Mike: Yeah exactly so here I’m and they’re playing and everything and also I feel this motion that I’m going forward and I felt like I was getting dizzy and then again and I was like “What was that?” I get the film, I close the back, I hear the motor going I look up and Gene Simmons was basically putting his boot on the top of my head and he was pushing down while I was putting my film in so funny thing is I’m pulling the camera up right when I’m looking at him and I snapped a photo so I’ve got this photo of the boot and I’m not kidding you it’s so close you can see the rivets it’s so crazy and then the next photo is actually him backing up and looking at me pointing at me laughing and that was just one of those crazy moments that you’re just like “Oh my god Gene Simmons boot was on my head”

Matthias: Perfect. Did you ever have any doubts of becoming a photographer if you look back or is it still your dream life?

Mike: I’ve always felt, when I’ve done photography, I always felt there was something else guiding me, I’ve no clue I don’t even know how to explain it, within the whole music thing, things come to me, I don’t even know, I get photos that sometimes I look at and I’m like “Really? This happened?”

Matthias: Seems like you’ve got good karma.

Mike: Yeah, good karma. No matter what I’m shooting I’ve just that kind of weird aura. Photography is just me, it’s a part of me. I love capturing that moment in time, you know. Nowadays is great because you can share a heck of a lot more with social media.

Matthias: Is there any advice you would give your 20-year-old self? Would you do something different? Maybe change to Apple computers?

Mike: No, never would’ve done that.

Matthias: I’m just kidding.

Mike: Yeah, I think if I look back to when I was 20. I wanna say if I had one big mistake, I was such into the metal scene, a metalhead, that I turned my back on grunge and I knew all the guys but I just didn’t like the flannel, the music and everything so here I am in Seattle in the hot bed of everything in the world and I’m like “Screw those guys!” and all these years later I look back and I’m like “Wow, what if I would’ve shot them back in those days?” like Lance Mercer, all those guys that have the iconic photos now, the grunge. So that’s probably what I’ll tell my 20-year-old self back then. I had a shot at something there. But I wouldn’t change anything because the bands and the musicians that I’ve worked with over the years and that I’ve known personally, I wouldn’t change that for anything.

Matthias: I totally understand your point here, because when I was a kid I was playing also guitar in a death metal band and for me death metal was above other music and I didn’t even listen to any other genre like rock or pop, I can’t listen to all of this because I’m really deep into death metal, that’s the thing. So I totally understand you being a metalhead and you didn’t even care what else was going on around you.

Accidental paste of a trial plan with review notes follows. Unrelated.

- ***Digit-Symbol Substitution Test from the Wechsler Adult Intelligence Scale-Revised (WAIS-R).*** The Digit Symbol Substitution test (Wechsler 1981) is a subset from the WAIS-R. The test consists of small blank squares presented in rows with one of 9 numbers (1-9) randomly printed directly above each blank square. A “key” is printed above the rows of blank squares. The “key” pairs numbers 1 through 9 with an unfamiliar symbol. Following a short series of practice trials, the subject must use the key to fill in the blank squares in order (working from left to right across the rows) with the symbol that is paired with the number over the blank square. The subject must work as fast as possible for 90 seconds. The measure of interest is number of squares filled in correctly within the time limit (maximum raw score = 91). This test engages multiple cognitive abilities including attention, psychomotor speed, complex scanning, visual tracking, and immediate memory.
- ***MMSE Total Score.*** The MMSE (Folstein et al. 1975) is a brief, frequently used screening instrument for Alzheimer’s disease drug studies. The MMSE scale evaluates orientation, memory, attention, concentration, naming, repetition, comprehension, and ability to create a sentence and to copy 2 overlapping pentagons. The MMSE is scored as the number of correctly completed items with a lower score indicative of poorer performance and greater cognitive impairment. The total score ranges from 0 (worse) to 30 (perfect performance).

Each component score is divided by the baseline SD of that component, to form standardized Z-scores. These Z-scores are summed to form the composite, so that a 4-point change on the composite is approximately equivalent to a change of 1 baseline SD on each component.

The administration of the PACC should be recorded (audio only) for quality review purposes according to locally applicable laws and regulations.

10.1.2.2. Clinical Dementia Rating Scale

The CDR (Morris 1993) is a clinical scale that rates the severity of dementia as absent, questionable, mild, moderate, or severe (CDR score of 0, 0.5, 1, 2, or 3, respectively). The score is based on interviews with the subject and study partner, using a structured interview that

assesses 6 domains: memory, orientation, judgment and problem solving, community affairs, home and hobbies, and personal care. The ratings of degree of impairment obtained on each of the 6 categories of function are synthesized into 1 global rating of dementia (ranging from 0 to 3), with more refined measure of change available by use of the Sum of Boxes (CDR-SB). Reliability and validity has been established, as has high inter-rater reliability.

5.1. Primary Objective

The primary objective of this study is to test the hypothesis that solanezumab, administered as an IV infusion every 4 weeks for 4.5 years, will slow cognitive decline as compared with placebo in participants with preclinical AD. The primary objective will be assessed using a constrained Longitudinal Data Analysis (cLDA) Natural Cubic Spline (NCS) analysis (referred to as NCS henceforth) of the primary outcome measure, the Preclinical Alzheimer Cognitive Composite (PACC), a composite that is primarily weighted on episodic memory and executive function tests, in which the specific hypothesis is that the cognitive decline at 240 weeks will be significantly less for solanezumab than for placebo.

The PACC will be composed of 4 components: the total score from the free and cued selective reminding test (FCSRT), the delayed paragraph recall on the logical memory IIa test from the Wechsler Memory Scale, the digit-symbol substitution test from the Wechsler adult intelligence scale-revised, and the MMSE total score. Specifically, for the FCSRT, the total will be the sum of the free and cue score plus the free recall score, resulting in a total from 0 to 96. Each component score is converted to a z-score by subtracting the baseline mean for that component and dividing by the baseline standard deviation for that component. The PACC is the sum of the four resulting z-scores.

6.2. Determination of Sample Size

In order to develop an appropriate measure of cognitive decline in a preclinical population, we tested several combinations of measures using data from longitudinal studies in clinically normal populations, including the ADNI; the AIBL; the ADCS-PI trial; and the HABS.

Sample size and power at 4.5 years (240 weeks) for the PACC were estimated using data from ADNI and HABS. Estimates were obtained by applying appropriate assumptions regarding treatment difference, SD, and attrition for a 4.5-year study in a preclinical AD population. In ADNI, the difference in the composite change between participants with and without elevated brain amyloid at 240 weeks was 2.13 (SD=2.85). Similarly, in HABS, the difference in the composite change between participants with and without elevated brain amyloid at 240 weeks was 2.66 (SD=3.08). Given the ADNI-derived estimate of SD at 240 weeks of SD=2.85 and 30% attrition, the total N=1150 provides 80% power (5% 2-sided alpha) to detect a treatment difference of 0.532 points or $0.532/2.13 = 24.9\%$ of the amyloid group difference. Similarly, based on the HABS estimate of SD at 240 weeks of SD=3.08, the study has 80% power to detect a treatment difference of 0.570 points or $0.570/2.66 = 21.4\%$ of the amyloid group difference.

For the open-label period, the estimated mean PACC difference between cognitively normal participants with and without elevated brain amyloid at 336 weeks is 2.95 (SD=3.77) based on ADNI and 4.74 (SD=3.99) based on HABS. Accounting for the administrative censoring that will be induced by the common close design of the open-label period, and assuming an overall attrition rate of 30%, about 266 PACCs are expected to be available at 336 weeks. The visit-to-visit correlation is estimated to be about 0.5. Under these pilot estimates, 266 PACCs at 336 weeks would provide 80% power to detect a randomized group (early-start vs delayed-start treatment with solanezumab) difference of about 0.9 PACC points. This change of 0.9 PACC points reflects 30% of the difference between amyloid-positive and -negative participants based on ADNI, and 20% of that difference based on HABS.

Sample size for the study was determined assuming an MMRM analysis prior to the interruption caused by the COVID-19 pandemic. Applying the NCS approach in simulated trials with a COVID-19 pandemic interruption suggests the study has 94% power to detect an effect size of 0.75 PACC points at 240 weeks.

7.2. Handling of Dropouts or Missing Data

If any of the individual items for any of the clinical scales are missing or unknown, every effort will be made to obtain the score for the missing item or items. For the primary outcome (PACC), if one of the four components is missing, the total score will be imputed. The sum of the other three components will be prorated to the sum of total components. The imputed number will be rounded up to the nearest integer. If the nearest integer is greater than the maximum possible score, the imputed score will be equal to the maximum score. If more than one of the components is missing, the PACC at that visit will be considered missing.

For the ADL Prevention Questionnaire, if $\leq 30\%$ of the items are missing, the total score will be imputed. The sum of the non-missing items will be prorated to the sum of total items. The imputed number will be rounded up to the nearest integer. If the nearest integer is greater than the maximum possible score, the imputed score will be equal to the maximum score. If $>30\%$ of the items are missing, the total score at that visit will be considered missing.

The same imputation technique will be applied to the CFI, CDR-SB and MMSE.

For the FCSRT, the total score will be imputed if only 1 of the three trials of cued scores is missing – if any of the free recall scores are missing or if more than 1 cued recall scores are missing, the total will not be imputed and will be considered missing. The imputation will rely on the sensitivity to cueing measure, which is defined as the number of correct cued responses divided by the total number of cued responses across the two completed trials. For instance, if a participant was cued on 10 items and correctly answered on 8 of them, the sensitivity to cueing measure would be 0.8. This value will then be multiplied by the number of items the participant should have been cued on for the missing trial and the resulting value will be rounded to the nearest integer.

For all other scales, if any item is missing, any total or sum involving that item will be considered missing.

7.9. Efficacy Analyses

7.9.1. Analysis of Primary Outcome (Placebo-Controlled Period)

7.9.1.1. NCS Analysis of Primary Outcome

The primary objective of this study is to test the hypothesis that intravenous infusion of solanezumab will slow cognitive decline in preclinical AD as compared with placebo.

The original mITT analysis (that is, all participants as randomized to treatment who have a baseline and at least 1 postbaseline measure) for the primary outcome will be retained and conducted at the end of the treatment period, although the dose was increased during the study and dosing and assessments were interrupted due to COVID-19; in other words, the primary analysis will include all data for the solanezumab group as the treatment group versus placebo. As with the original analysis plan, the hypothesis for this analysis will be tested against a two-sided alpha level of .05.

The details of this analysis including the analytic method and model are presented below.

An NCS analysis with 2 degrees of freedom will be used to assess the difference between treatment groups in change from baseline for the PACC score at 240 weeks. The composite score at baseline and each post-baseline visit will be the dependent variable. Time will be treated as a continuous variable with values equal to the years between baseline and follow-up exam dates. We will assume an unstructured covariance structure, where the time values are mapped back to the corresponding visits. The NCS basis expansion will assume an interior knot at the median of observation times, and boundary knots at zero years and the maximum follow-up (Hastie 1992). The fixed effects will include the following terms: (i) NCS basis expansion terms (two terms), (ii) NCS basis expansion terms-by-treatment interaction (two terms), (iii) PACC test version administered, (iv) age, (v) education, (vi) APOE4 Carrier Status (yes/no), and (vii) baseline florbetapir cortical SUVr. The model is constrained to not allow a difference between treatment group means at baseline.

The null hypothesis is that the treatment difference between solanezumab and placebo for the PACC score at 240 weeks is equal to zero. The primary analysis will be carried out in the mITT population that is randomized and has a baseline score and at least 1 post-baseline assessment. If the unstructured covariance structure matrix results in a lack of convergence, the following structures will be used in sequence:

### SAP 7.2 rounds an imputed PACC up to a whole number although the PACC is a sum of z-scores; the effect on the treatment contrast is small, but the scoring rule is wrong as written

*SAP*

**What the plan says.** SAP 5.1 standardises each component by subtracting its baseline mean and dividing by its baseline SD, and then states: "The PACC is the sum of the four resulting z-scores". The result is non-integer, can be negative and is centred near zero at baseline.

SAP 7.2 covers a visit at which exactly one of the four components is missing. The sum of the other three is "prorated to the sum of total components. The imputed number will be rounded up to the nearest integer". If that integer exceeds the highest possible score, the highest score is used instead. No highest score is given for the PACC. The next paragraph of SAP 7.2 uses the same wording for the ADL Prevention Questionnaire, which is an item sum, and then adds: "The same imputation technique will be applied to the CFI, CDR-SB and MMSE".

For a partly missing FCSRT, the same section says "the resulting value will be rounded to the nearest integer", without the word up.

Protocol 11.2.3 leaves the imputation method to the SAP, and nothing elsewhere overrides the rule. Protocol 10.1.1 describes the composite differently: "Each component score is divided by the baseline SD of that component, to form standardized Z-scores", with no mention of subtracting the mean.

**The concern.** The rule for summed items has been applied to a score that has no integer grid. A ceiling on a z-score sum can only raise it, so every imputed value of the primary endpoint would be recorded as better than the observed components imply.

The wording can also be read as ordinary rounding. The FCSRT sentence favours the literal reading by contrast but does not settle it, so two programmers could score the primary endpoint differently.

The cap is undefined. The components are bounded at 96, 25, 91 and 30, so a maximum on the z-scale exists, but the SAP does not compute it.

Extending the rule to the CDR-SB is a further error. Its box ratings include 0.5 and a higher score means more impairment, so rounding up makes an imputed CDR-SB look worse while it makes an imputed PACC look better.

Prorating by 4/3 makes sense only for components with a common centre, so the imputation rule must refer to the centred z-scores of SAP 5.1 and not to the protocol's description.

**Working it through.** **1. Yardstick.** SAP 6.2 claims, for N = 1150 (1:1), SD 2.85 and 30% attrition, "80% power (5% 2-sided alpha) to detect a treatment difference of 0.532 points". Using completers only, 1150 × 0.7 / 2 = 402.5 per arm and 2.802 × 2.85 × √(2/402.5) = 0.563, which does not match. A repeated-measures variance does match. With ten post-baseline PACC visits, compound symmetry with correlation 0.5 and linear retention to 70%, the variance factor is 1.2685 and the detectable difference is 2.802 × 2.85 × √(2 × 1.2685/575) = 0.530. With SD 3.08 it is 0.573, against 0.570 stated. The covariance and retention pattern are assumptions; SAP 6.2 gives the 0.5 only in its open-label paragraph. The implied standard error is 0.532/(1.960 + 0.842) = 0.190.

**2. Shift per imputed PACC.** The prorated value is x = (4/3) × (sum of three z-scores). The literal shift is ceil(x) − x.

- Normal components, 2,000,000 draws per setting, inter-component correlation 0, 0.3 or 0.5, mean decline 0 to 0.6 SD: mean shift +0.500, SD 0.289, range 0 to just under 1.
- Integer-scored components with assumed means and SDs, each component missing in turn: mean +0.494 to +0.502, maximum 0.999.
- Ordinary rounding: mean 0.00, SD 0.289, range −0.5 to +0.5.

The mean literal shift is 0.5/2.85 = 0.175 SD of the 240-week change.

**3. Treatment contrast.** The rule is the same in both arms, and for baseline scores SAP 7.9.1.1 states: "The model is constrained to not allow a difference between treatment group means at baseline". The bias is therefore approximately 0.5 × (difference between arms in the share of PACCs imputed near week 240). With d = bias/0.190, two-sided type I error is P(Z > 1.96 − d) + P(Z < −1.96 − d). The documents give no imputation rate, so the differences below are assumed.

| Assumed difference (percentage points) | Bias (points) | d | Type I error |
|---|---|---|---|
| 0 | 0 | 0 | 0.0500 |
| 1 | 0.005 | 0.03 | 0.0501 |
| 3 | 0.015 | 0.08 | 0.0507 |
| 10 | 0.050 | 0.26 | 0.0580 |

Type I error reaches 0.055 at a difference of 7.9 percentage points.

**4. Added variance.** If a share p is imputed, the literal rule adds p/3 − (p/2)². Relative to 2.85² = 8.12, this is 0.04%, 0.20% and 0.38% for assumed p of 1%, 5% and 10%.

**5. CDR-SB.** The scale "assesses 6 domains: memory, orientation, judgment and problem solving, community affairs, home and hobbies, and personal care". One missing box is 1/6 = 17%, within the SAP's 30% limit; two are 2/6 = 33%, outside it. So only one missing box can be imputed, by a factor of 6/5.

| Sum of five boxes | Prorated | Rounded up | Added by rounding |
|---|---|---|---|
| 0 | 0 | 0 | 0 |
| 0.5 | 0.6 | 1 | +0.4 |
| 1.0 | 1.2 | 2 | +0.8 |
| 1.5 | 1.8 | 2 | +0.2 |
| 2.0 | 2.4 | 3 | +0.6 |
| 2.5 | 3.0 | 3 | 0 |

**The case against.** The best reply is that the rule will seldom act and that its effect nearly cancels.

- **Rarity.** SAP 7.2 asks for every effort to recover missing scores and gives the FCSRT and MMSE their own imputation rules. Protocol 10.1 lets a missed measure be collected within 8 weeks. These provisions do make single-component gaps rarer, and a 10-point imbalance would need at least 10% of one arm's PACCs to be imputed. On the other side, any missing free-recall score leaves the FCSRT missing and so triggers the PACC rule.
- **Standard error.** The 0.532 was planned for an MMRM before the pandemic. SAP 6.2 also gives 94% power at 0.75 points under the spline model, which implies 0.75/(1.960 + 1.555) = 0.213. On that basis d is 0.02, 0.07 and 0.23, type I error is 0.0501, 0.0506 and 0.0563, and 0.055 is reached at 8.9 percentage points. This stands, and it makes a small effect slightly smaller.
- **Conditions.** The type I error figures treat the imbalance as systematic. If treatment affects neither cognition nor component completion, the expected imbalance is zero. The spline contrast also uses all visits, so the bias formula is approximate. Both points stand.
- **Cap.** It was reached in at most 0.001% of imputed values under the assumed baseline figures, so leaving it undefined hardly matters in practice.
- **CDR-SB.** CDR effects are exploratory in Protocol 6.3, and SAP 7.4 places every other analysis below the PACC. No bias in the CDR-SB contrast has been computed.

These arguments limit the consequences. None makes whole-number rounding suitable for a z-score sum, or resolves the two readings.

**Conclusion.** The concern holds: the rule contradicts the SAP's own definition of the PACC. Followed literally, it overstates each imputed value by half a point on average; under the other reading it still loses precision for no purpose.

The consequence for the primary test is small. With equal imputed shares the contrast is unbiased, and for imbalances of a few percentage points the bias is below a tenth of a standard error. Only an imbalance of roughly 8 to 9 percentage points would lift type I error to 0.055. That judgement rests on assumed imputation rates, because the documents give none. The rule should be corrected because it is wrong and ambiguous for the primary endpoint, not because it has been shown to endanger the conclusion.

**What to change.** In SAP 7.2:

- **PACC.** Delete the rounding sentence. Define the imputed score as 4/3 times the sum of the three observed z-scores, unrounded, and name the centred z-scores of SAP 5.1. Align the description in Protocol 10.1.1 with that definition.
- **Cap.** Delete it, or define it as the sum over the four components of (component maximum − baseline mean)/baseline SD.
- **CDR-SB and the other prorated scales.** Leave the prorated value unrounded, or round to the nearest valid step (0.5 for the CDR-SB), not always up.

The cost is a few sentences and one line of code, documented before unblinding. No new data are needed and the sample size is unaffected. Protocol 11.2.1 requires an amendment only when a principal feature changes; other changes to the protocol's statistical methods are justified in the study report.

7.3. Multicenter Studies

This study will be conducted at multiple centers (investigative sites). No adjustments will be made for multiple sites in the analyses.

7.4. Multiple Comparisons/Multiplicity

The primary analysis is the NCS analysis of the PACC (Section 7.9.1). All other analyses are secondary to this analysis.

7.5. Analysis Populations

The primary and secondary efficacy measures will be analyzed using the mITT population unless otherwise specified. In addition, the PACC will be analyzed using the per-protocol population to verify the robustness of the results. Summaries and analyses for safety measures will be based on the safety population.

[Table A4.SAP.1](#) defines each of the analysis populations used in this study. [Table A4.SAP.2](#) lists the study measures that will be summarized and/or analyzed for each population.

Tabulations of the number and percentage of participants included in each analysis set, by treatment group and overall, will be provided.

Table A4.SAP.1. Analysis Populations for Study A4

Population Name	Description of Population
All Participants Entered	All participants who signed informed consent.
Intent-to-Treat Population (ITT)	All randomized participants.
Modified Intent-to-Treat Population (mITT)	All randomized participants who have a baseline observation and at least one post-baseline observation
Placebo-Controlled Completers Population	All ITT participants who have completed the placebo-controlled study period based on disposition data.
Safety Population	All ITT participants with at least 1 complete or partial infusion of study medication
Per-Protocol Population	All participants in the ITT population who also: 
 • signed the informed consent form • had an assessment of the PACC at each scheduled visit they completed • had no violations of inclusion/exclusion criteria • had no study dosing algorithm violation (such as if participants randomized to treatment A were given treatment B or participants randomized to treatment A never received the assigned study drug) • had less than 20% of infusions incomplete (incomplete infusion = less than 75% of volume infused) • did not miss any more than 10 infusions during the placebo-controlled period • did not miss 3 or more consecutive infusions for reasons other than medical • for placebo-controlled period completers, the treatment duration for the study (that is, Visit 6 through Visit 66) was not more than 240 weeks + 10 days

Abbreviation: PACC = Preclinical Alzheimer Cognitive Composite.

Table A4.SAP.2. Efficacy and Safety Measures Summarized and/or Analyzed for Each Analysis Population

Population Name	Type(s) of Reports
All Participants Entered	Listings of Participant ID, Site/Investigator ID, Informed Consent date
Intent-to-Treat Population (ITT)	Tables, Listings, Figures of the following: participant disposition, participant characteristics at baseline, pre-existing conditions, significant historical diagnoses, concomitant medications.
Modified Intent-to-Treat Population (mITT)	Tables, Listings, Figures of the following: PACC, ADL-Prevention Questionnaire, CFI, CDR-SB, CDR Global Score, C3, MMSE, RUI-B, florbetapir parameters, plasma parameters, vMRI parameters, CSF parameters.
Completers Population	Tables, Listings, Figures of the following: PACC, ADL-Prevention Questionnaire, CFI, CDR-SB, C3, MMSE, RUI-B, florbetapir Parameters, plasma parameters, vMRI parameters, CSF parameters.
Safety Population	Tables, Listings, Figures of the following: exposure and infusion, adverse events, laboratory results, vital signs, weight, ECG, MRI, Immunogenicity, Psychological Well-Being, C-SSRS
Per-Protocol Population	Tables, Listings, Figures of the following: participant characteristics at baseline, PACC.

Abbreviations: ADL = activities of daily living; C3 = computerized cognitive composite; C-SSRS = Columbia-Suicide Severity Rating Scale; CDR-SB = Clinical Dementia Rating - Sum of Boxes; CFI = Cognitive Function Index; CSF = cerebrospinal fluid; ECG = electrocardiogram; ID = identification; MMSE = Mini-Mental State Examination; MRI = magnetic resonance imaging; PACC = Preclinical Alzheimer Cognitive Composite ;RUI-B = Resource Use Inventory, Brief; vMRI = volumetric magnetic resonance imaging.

Mike: Yeah, exactly, I didn’t. And then also too for all the music photographers that listen to this. One other thing too is don’t stick yourself in that one genre. It’s easy for me to say because I work for a radio station so I get to work with country and rock and all these other people but it’s just different outlets, you meet this different people, especially in like the country. The country genre, a lot of rock dudes are jumping kind of into that ship over there and a lot of what they call “country” nowadays is not really country, it’s rock.

Matthias: And those guys have the greatest stage lights, I always see awesome shots of country and then I see shots from metal or indie rock and it’s like, “Ok”… somehow they’re different. They always seem to have great stage lights and big stages.

Mike: Yes, for sure.

Matthias: So what does success mean to you?

Mike: Boy. What does success mean to me.

Matthias: I know it’s a pretty hard question.

Mike: Yes, it is. I’d think that everybody has their own vision of what they assume as success. Me doing this, I never really looked at it as “Oh, this is gonna be successful when I get to this point” I think for myself that I’ve been around for so many years here in the Seattle area, success is going down on the street and having people come up to you and liking your photography and they’ve seen you on Facebook or whatever and just having random people that you don’t even know, they’ve just seen your stuff come up to you and thank you. That’s –for me personally- incredible. Incredible to think, you know. And as a running joke with my wife too, she always says “No matter where we go, somebody’s gonna know you” and it’s happened so many crazy times you can’t even believe it.

Matthias: That’s probably also because your blue beard right?

Mike: Exactly, that’s the other thing. It’s a marketing thing for me. It’s my branding. And that all started from the cruises, Bahama acqua blue water there.

Matthias: And since then you keep the beard blue.